📒A Short History Of The Girl Next Door ✍ Jared Reck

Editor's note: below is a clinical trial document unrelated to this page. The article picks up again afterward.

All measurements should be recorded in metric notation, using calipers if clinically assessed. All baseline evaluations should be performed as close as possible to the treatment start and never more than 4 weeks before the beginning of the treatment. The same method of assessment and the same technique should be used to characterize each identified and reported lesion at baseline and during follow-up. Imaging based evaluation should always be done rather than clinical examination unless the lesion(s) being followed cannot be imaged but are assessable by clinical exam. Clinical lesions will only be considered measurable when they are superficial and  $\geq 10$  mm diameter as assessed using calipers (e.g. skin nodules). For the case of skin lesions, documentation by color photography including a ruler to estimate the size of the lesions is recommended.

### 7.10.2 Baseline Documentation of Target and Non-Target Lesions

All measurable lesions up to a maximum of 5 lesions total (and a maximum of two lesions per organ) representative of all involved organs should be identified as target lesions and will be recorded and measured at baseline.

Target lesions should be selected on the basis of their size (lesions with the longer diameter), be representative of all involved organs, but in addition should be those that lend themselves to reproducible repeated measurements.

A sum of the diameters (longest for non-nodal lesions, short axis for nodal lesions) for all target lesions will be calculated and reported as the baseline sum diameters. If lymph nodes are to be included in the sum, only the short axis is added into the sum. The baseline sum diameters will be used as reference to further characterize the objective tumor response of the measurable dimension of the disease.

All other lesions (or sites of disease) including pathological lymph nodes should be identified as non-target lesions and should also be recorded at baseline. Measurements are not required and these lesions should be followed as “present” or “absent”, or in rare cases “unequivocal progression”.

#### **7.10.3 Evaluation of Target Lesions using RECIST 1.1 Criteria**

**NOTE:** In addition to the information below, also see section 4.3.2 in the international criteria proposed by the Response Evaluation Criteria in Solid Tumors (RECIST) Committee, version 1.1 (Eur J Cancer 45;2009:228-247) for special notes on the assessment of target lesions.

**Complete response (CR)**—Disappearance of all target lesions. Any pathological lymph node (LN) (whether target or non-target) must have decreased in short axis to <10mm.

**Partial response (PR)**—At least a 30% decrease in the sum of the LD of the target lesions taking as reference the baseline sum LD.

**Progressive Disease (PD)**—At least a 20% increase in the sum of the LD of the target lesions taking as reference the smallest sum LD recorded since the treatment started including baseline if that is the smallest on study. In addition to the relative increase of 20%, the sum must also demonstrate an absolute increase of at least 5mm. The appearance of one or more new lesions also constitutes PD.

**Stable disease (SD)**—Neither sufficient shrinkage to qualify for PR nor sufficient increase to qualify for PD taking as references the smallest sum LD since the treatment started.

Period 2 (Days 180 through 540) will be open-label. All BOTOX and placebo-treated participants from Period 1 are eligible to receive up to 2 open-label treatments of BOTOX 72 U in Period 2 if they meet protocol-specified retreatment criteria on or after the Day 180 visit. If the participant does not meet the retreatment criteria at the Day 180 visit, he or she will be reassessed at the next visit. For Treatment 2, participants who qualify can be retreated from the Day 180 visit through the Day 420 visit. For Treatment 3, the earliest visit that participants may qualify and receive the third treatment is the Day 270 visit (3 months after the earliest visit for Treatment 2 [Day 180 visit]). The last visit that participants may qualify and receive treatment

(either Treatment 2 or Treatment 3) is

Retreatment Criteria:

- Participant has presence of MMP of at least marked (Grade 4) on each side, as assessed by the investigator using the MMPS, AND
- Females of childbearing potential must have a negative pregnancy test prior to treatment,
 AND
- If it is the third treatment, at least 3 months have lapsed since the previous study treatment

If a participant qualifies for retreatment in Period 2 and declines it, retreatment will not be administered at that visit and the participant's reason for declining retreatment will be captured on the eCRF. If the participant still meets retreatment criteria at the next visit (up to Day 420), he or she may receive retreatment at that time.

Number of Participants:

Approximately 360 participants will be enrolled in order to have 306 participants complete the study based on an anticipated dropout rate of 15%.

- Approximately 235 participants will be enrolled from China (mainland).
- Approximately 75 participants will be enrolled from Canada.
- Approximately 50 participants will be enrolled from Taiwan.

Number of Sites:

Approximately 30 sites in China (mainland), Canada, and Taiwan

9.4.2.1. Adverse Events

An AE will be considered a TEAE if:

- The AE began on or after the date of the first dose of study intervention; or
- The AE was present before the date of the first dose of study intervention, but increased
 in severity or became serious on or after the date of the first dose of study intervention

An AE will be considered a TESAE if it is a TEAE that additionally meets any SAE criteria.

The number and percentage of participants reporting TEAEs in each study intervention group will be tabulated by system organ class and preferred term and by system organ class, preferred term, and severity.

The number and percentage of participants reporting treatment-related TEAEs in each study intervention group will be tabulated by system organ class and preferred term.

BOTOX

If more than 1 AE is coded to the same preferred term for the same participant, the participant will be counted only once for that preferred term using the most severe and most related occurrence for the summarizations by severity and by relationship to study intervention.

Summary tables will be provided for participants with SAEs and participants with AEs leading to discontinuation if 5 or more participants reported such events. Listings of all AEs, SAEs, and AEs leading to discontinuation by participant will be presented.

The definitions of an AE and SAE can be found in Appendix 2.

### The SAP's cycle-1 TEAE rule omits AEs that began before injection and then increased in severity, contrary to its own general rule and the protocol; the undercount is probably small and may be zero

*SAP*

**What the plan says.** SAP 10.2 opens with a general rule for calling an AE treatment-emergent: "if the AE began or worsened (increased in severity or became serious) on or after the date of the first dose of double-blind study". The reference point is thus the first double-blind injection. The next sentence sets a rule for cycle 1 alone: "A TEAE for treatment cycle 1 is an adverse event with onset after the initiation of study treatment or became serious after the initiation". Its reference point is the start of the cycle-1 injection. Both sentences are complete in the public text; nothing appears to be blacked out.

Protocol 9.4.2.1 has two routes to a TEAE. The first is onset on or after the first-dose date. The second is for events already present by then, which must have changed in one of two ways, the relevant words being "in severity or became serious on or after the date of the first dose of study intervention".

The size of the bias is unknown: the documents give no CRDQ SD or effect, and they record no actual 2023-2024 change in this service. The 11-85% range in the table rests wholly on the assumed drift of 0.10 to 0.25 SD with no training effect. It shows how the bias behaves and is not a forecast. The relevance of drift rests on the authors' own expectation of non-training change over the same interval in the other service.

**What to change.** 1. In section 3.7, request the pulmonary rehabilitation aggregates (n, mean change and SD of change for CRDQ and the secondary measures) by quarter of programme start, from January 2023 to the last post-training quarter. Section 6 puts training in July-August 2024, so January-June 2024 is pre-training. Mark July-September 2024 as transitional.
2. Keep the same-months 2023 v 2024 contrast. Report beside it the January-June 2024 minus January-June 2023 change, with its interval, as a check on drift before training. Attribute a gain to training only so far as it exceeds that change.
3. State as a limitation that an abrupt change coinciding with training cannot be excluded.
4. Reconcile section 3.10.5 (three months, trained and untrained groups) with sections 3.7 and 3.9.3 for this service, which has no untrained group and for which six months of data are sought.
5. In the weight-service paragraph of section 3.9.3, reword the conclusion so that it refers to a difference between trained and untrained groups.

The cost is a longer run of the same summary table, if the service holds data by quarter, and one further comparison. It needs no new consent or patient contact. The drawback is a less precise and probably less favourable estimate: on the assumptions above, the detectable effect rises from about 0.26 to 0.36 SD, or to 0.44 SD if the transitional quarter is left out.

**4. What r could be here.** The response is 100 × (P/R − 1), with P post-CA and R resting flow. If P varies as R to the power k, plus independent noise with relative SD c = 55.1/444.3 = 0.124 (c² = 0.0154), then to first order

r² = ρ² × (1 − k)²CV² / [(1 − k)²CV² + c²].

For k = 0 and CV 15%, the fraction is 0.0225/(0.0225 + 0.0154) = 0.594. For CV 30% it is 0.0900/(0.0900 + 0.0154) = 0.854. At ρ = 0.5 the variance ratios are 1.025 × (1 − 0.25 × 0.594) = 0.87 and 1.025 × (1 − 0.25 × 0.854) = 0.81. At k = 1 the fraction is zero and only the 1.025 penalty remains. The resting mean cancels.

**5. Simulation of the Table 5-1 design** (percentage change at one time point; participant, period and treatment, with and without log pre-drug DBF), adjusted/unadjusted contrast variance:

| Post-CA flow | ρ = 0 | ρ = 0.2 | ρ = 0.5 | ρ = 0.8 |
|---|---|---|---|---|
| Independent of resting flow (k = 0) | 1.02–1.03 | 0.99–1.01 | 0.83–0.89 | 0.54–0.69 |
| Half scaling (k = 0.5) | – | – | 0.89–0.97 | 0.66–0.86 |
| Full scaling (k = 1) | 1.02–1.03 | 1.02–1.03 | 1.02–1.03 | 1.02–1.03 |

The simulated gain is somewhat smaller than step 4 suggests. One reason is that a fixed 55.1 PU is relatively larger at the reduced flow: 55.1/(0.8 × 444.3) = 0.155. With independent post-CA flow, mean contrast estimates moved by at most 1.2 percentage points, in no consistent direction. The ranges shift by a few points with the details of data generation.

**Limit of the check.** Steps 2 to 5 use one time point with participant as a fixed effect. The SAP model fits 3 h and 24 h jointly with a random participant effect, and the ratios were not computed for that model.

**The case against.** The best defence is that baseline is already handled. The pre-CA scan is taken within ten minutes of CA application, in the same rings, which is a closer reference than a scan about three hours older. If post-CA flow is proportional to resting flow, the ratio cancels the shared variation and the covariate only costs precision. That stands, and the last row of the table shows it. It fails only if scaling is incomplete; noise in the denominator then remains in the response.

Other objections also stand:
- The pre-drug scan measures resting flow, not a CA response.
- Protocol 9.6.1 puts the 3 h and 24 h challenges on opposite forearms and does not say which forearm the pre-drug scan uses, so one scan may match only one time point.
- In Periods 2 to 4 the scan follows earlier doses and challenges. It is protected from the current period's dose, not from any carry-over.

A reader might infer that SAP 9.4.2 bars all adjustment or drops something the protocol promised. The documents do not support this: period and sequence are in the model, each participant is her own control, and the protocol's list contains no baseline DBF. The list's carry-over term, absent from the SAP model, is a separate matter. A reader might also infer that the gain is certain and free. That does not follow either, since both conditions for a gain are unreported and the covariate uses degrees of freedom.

✏A Short History of the Girl Next Door Book Summary : Equal parts hilarious and heartbreaking, this unrequited love story will appeal to fans of Jennifer Niven, John Green, and Jesse Andrews. Seriously, how can you see a person nearly every day of your life and never think a thing of it, then all of a sudden, one day, it’s different? You see that goofy grin a thousand times and just laugh. But goofy grin #1,001 nearly stops your heart? Right. That sounds like a bad movie already. Matt Wainwright is constantly sabotaged by the overdramatic movie director in his head. He can’t tell his best friend, Tabby, how he really feels about her, he implodes on the JV basketball team, and the only place he feels normal is in Mr. Ellis’s English class, discussing the greatest fart scenes in literature and writing poems about pissed-off candy-cane lumberjacks. If this were a movie, everything would work out perfectly. Tabby would discover that Matt’s madly in love with her, be overcome with emotion, and would fall into his arms. Maybe in the rain. But that’s not how it works. Matt watches Tabby get swept away by senior basketball star and all-around great guy Liam Branson. Losing Tabby to Branson is bad enough, but screwing up and losing her as a friend is even worse. After a tragic accident, Matt finds himself left on the sidelines, on the verge of spiraling out of control and losing everything that matters to him. From debut author Jared Reck comes a fiercely funny and heart-wrenching novel about love, longing, and what happens when life as you know it changes in an instant. “This story broke my heart and made me laugh and gave me hope—and really, what more can you ask of a book than that? I loved it, and I have a feeling you will too.” —Jennifer E. Smith, author of Windfall and The Statistical Probability of Love at First Sight “In the blink of an eye, A Short History of the Girl Next Door goes from hilarious to haunting to harrowing to heartbreaking to hopeful and back. You’ll never be sure exactly what kind of tears you’re crying. The riotously funny and achingly authentic voice of this gorgeous coming-of-age story will break your heart, but have no fear: it will piece it back together with the glue of love, hope, and humor, and it will be stronger than before.” —Jeff Zentner, award-winning author of The Serpent King and Goodbye Days “A Short History of the Girl Next Door is a study in paradoxes. It’s laced with both sarcasm and yearning; it’s spit-out-your-drink funny and empty-the-tissue-box sad. Sharp, smart, and unforgettable, this book will make you want to drive down the court, basketball thudding from your hand, both glad and heartbroken to be alive.” —Kate Hattemer, critically acclaimed author of The Vigilante Poets of Selwyn Academy and The Land of 10,000 Madonnas "A powerful novel about first love, the intimacy of childhood friendships, and moving forward from loss, after unexpected tragedy strikes. Reck’s novel is sure to provoke reflection about finding meaning amid life’s unforeseeable tragedies."—Publishers Weekly "Pair this with other novels that explore loss from a male perspective, such as Jeff Zetner’s Goodbye Days or Adam Silvera’s History is All You Left Me."—Booklist "Reck gives subtlety and depth to Matt, so he’s believable as a flawed guy negotiating his way through his feelings for Tabby as well as his social status in school, his ideas of masculinity, and his insecurities."--The Bulletin "Recommend this to readers who enjoyed Steven Levenson’s Dear Evan Hansen."--VOYA